What is Mindfulness? Answering FAQ’s about Mindfulness & Meditation
Mindfulness is being aware right now of how you feel both in your mind and body. It’s also commonly described as ‘moment by moment awareness’ and is one of the skills you can develop and strengthen with meditation.
Without being Mindful, you often aren’t fully aware of what you’re doing or feeling, nor the impact that your thoughts or actions are having on you. For example, do you often feel tired but you are not sure why?
(This transcript has been edited for clarity)
Are you aware of why you’re feeling tired?
Let me ask you some questions about how your body feels;
- Does your back ache first thing in the morning?
- Or when you’re getting out of your car?
- Or when you’re sitting at your desk?
- Are there times that your shoulders feel stiff and knotted?
- Do you end the day with a pain in your bum which radiates down your leg?
These physical pains contribute to how tired you feel. They’re frequently brought on by how you’re responding to stresses in your life. I used to get all of these when I was driving down to London (from Suffolk) every week to study for my acupuncture degree. Not only was I doing heavy duty study, I was also holding down a part-time job. Stress and tiredness? Oh yes!
Physical aches and pains are one source of tiredness but emotional upsets are another! Mindfulness identifies when you’re feeling angry or frustrated. These feelings contribute to your fatigue. It also points the finger when anxiety and worry are playing their part too. When you’re aware of what’s happening you can BE PROACTIVE in doing something to stop these energy drains affecting you so much. In fact, I can’t recommend mindfulness enough! Combined with meditation, it was an invaluable tool in rebuilding my energy after 4 years of studying and working.
Mindfulness and your auto-pilot
Your brain is really good at programming actions that you frequently carry out into a short, easy to use ‘auto-pilot’ mental sequences. This is both a really useful process and a ‘not useful’ one at the same time. Mindfulness helps you identify the differences so you can decide which ones to keep and which need to be ditched. First a useful one:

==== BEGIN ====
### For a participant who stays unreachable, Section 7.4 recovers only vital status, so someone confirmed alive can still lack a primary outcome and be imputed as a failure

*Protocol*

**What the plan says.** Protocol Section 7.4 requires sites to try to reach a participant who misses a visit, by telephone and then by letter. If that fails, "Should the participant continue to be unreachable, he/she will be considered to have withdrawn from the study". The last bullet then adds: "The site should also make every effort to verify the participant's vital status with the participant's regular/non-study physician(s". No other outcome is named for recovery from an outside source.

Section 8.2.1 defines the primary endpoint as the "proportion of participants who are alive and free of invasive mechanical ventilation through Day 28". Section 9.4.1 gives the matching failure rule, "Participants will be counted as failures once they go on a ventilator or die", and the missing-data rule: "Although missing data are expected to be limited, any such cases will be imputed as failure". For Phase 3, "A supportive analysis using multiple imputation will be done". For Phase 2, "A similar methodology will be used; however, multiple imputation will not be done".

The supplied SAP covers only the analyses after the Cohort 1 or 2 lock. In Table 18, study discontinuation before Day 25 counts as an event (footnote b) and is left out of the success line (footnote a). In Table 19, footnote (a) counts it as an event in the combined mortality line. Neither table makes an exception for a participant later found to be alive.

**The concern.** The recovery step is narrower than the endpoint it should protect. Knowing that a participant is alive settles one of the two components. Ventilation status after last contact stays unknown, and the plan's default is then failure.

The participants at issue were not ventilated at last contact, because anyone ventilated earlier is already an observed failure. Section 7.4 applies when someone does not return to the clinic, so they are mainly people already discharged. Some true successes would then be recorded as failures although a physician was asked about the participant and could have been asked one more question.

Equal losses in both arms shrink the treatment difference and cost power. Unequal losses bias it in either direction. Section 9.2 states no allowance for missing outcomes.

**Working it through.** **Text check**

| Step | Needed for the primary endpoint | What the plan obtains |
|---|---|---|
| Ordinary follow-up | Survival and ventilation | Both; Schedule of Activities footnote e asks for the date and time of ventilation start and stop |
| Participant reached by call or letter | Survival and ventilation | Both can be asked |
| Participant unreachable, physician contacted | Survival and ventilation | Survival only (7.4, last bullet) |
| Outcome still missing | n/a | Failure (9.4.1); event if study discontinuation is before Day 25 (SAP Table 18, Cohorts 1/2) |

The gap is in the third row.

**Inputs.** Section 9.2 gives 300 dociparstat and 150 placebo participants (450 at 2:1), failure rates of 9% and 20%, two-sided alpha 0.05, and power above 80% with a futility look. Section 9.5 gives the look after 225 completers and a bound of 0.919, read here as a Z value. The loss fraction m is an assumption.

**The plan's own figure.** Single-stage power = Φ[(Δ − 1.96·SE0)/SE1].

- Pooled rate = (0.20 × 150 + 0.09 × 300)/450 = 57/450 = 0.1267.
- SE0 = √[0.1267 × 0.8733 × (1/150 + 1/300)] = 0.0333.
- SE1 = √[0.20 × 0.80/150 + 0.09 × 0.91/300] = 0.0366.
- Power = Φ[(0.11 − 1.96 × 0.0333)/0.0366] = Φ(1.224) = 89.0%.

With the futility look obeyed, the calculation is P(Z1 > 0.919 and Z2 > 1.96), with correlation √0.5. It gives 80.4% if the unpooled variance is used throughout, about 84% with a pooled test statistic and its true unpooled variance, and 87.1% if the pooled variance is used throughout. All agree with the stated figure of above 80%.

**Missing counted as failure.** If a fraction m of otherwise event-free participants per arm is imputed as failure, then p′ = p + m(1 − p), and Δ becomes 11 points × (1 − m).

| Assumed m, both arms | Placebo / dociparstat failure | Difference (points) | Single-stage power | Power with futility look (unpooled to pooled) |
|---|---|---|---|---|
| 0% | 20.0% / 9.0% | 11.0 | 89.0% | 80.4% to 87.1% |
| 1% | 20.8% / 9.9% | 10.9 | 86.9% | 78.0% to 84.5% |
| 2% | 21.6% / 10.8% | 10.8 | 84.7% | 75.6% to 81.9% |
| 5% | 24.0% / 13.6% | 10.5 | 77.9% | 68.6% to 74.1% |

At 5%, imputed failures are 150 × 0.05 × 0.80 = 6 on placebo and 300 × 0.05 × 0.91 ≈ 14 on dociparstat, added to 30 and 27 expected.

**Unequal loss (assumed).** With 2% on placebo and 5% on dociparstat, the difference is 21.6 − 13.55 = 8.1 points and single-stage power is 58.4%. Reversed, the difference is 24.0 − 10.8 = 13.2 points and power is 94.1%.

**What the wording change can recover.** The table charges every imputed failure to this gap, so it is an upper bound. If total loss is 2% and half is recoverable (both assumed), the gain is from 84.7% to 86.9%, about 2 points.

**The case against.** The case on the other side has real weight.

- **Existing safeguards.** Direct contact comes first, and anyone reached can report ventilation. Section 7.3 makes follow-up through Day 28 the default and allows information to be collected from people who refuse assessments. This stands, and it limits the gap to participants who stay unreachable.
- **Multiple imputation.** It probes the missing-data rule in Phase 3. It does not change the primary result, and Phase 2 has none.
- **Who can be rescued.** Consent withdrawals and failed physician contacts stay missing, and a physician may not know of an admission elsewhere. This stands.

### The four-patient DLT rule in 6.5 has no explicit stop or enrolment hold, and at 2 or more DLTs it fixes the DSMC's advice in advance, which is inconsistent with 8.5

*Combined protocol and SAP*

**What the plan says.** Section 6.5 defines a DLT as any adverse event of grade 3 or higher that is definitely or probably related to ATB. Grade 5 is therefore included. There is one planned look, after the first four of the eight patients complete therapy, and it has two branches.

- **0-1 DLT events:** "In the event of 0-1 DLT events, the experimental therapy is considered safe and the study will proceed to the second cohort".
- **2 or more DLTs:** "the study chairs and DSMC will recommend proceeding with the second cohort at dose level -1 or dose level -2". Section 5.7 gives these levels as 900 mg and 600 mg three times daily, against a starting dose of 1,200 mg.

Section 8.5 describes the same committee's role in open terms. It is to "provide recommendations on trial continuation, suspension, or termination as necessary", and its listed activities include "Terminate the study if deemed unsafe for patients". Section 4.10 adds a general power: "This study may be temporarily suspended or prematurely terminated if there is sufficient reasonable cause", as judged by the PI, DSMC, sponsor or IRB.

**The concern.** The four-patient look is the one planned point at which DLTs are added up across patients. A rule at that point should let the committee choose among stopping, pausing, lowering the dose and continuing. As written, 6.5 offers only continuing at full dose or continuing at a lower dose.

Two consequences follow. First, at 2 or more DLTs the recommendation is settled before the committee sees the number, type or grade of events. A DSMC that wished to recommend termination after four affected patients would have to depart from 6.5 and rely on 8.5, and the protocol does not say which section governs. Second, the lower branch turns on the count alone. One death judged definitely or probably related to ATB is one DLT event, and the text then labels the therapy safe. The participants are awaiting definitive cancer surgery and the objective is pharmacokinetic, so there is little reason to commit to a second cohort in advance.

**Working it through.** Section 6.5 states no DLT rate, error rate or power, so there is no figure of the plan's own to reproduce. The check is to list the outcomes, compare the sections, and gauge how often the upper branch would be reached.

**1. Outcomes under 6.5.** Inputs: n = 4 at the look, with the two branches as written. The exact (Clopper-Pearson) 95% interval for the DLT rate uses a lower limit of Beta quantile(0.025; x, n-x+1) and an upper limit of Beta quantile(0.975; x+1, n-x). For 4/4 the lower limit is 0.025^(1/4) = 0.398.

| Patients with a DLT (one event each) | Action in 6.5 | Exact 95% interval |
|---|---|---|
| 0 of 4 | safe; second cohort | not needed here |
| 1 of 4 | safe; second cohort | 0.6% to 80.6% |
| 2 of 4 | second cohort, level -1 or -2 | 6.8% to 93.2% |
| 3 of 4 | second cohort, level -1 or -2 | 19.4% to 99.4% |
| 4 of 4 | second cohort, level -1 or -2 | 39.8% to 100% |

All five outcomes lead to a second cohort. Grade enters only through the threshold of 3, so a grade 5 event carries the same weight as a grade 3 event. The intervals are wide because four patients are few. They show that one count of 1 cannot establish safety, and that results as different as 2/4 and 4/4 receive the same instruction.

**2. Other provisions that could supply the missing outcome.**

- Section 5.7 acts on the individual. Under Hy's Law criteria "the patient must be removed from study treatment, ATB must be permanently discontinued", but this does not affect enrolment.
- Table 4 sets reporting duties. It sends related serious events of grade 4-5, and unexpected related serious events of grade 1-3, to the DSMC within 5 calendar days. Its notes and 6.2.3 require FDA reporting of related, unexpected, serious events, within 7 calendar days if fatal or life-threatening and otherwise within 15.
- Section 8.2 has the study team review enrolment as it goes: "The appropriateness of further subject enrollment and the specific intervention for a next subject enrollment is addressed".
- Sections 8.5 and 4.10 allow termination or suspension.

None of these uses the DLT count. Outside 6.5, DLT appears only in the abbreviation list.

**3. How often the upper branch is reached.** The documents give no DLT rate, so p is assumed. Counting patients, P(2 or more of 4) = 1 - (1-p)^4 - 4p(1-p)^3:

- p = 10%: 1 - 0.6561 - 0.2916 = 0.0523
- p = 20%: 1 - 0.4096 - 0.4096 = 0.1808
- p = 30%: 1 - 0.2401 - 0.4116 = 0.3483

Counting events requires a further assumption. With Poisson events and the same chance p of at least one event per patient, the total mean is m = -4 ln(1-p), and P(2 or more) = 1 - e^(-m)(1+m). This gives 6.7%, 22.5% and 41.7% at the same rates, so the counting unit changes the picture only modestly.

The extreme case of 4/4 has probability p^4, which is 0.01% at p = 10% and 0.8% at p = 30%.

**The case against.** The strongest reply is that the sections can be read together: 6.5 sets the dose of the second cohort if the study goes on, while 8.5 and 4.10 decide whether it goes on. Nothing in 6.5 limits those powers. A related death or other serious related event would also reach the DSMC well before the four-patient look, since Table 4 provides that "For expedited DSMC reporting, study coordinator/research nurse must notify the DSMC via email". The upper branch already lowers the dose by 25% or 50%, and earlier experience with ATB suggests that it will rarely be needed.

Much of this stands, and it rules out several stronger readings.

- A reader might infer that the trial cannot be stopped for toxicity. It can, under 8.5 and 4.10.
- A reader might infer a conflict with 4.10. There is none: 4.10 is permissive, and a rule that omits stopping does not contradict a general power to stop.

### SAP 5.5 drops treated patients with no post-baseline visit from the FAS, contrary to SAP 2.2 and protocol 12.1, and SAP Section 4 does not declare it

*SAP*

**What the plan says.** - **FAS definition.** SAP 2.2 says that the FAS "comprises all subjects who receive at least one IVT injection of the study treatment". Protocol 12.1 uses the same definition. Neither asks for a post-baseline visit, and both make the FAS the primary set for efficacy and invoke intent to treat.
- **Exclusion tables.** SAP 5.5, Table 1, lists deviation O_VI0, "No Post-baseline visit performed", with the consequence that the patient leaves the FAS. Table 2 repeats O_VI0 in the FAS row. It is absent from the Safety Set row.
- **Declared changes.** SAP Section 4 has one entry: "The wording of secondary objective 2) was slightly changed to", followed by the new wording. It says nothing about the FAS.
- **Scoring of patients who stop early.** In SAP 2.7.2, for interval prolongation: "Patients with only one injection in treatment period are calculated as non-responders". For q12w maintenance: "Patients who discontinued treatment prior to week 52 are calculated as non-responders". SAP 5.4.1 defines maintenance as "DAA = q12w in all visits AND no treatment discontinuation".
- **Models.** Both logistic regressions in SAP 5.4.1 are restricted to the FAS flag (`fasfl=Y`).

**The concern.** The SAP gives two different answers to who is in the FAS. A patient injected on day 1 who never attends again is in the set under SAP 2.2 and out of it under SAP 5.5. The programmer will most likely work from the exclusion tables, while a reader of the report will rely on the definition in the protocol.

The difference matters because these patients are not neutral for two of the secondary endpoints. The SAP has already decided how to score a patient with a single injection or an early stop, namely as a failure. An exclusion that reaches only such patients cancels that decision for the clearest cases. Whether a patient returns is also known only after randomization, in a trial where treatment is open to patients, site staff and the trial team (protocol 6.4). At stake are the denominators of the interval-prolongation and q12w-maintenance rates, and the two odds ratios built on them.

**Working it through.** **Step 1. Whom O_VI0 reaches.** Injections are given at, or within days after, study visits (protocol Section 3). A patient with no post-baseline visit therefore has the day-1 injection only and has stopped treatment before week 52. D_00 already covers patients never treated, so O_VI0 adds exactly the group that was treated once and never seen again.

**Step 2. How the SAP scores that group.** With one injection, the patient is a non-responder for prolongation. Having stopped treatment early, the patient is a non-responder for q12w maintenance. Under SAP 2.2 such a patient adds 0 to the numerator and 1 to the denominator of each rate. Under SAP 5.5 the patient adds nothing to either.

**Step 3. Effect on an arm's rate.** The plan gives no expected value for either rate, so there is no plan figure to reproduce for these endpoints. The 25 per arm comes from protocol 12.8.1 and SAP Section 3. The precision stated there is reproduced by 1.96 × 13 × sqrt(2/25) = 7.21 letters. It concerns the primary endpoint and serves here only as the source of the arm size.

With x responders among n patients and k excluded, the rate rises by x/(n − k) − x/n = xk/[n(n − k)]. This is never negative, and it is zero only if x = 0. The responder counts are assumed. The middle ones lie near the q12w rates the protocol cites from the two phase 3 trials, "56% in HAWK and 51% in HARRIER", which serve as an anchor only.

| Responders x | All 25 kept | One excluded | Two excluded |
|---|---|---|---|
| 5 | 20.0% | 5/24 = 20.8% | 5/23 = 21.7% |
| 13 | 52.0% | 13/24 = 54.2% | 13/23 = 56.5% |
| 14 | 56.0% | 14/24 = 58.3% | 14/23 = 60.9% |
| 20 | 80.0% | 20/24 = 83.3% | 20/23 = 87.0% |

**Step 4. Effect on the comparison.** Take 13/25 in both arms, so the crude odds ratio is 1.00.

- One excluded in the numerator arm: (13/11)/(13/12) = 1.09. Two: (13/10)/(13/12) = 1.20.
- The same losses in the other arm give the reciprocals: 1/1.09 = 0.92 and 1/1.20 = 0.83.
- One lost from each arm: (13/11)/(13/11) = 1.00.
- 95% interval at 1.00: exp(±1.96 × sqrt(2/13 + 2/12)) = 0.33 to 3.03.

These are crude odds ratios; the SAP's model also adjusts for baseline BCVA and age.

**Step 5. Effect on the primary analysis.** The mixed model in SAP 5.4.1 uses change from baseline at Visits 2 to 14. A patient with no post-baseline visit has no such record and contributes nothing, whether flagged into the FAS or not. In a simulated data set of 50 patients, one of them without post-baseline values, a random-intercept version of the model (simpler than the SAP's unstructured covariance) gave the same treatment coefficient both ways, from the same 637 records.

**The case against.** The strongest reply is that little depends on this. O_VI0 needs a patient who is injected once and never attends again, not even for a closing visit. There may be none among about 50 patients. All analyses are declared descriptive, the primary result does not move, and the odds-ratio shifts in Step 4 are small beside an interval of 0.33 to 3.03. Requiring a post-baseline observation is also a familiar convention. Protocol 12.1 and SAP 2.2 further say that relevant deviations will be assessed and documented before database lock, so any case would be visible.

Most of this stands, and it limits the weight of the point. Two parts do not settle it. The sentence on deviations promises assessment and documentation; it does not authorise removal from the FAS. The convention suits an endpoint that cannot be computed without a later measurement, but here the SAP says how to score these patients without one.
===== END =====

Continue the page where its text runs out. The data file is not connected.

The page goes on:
Think about getting up in the morning:
1) Your brain realises it’s getting up time.
2) It triggers your eyes to open, your arms to throw back the covers.
3) It tells your legs to swing out of bed, for you to sit up, stand up and walk into the bathroom.
These are regular habits which your body has programmed into an automatic or ‘auto-pilot’ sequence. It’s pretty useful not to have to think about this process in any great detail, especially first thing in the morning. Next, the ‘not useful’ aspects of auto-pilot that are active in your workplace…
Your auto-pilot in your workspace:
Here are some examples of what might be happening to you:
Using your mindfulness
Using mindfulness, you can be aware when any of the above (or something similar) is happening. Then you can make the pro-active choice to move to break the cycle of persistent tension. Here are some of the things I do that you might find useful as well.
Use mindfulness meditation to wake up your own powers of self-healing. The three examples above are just the tip of the iceberg on how you can help yourself!
Fancy giving some meditation a go? Try this: www.wisdom-mind.co.uk/9-breaths-to-a-calmer-mind/ It’s free, simple, and quick and easy to use.